An ISP [Internet Service Provider] in Sweden has decided not to cooperate with the movie and record companies in their zealous crusade against file sharing. On April 1st, 2009, just before the trial against the Pirate Bay started Sweden enacted a law that is based off of the European Union’s IPRED [Intellectual Property Rights Enforcement Directive].
This law allows for courts to order ISPs to hand over details on suspected file sharers such as IP address. This law allows ISPs to retain this information for up to six months but does not require it. As such ISPs are allowed to destroy that information at their own discretion.
Bahnhof has chosen to destroy the user information in an open attempt to undermine the new anti-piracy laws. By destroying the data the new laws are rendered useless. The courts can still ask for any maintained data but since there is nothing there the ISPs have nothing to give. Since he law allows for this it is a legal way to stand up against the record and movie industry.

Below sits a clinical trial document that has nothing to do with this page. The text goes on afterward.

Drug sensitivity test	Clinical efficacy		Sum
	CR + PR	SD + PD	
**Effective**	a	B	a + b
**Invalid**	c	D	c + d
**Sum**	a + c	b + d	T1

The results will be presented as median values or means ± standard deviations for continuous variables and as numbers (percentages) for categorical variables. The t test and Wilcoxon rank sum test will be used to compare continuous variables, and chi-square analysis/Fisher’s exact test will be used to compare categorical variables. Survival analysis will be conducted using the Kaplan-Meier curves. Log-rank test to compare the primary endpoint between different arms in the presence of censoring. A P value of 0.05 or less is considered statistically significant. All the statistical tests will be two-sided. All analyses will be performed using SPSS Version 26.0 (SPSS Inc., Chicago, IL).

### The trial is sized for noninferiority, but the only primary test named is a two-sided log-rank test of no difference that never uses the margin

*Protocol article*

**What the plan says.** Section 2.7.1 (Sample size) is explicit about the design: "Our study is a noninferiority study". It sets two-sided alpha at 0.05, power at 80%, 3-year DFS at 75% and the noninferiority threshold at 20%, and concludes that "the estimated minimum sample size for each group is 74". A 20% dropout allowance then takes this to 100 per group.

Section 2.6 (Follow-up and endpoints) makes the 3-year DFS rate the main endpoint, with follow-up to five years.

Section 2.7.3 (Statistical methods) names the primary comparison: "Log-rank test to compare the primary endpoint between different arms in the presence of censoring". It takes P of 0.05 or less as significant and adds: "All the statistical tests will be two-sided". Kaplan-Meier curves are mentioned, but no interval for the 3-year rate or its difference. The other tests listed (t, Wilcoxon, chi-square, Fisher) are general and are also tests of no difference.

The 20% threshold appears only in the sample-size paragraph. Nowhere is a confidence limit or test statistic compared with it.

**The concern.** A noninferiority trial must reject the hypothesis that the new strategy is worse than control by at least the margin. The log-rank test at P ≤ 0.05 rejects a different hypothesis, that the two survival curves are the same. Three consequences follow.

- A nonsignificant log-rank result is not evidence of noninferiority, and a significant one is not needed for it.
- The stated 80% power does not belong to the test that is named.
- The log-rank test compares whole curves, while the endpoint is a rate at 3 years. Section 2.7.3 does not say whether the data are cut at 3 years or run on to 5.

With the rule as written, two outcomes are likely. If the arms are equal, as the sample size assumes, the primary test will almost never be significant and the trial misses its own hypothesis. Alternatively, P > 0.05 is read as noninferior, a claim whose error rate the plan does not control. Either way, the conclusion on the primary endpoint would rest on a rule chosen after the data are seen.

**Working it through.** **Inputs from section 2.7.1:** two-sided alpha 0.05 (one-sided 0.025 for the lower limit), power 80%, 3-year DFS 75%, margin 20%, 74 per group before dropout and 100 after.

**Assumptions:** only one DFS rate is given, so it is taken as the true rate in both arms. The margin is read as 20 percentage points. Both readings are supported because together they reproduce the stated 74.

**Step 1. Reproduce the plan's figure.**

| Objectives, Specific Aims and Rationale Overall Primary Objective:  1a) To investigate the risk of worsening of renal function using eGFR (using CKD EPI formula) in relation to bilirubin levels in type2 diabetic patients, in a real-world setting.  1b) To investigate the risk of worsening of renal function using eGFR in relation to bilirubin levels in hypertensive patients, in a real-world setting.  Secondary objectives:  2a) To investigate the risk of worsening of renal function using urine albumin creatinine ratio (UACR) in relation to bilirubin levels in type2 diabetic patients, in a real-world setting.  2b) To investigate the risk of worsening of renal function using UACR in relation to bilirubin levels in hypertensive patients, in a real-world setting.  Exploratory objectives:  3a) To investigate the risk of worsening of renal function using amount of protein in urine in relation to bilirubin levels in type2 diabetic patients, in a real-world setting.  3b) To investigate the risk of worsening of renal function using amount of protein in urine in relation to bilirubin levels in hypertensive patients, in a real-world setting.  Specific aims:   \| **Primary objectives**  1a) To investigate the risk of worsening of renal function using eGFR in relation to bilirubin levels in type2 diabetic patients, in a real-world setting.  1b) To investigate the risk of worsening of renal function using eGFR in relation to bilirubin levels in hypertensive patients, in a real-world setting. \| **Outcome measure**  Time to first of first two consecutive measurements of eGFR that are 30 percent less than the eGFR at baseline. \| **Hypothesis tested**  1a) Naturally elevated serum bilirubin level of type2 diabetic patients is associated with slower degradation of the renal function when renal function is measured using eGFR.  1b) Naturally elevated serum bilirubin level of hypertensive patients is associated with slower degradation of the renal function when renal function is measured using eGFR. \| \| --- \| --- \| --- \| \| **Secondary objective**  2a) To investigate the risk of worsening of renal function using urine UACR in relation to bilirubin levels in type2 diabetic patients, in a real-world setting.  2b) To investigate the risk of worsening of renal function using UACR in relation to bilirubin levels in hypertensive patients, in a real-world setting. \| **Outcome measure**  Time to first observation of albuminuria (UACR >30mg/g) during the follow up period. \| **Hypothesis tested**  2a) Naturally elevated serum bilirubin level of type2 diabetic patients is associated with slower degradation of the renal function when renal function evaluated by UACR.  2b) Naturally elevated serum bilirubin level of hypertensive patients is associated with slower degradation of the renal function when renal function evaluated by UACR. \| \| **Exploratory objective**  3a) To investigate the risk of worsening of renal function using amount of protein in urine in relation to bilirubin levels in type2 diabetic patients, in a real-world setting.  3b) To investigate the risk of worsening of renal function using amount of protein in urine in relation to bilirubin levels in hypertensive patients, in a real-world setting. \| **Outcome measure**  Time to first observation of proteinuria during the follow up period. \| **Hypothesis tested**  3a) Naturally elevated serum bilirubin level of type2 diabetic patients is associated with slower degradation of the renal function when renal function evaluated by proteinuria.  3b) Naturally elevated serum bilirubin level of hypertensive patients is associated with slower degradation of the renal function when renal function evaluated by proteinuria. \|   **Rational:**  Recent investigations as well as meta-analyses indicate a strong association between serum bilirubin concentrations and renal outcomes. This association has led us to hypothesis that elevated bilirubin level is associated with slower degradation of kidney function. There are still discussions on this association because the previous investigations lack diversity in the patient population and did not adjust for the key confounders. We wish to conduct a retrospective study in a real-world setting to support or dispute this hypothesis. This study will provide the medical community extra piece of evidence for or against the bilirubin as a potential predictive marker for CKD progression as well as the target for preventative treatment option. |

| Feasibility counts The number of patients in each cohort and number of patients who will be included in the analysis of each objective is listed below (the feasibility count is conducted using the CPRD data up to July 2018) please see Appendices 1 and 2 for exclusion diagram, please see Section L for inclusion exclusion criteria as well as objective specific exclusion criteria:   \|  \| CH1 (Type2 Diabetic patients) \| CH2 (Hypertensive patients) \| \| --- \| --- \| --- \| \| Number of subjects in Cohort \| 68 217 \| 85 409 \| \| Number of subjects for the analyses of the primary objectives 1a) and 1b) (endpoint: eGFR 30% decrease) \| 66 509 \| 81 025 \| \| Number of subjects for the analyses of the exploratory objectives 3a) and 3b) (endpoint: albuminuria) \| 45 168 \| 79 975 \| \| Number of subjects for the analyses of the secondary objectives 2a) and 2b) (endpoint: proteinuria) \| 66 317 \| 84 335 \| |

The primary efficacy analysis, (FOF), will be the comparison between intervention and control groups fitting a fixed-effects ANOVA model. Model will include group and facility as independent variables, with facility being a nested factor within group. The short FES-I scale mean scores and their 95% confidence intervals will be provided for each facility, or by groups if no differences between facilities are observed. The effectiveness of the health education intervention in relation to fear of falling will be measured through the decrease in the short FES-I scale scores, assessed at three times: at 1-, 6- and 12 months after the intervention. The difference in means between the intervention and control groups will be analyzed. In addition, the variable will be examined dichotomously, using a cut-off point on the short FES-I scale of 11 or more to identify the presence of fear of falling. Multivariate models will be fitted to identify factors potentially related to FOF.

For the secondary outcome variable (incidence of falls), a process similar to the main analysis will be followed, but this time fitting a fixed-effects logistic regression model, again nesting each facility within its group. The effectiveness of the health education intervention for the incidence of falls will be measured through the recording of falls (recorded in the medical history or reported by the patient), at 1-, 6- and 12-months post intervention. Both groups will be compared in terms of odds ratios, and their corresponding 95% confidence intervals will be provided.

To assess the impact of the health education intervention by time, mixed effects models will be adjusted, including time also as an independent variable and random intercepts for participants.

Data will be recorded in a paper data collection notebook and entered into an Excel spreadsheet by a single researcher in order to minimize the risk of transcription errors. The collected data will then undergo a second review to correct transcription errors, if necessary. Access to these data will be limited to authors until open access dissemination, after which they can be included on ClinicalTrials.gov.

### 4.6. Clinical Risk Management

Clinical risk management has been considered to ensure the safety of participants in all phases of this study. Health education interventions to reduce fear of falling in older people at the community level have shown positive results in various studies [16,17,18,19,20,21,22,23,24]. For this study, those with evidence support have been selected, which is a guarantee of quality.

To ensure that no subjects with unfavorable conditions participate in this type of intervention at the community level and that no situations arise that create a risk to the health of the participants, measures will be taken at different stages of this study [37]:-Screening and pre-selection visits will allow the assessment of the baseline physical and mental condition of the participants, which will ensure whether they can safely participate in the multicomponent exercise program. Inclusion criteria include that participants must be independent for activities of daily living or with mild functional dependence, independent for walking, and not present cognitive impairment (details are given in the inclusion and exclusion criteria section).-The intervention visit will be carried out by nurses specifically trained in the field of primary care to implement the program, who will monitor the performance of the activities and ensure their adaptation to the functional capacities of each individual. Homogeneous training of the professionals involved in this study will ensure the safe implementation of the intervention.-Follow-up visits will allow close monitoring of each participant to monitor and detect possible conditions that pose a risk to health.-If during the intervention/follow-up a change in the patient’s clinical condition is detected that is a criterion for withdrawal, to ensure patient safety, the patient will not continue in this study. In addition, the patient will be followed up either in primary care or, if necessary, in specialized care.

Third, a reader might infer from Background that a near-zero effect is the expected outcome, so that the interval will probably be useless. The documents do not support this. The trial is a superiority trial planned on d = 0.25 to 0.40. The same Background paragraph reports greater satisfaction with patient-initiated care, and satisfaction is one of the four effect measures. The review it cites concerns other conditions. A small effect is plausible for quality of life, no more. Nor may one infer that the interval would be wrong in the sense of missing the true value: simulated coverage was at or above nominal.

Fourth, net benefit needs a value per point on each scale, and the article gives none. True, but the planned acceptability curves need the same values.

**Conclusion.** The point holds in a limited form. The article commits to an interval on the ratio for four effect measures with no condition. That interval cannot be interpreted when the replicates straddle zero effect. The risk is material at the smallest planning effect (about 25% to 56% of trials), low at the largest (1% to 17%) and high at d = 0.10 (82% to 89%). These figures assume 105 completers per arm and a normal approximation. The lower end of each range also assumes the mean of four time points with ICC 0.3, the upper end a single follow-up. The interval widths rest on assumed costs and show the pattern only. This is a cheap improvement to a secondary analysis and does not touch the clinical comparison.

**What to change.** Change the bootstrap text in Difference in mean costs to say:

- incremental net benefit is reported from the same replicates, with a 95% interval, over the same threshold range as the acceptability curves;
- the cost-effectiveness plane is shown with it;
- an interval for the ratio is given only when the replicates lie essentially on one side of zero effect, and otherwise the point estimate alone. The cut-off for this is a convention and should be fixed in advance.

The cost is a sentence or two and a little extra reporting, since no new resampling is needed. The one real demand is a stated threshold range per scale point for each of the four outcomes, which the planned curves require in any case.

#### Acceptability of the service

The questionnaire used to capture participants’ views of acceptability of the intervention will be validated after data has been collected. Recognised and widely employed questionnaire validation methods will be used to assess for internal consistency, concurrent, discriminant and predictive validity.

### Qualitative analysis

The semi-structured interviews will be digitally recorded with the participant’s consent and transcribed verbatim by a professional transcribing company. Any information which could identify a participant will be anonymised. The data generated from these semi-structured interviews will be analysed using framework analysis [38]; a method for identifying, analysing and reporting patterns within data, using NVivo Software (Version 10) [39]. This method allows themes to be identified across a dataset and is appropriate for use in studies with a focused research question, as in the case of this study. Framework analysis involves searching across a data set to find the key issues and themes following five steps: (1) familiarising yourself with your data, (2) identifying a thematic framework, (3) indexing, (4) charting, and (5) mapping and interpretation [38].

As Bahnhof CEO Jon Karlung said "Yes, that would make the new law completely ineffective. And then the legislators will have to step up and say they want to have data storage, not to catch terrorists but to help record companies and the movie industry in the hunt for file sharers,"
Karlung has been a very vocal opponent to the new law and has made the decision to protect his customers rather than the industry. Karlung also stated that if the law changes to require the retention of this information Bahnhoff would stay within the limits of the law.
Swedish Lawmakers are in fact working on a revised law to require the retention of data for six months. As law makers push to comply with corporate requests it begins to make you wonder just how far governments will go to keep large corporations and the conglomerates happy. After all they are not pushing for retention to fight terrorism or child exploitation; they are pushing this to catch file sharers.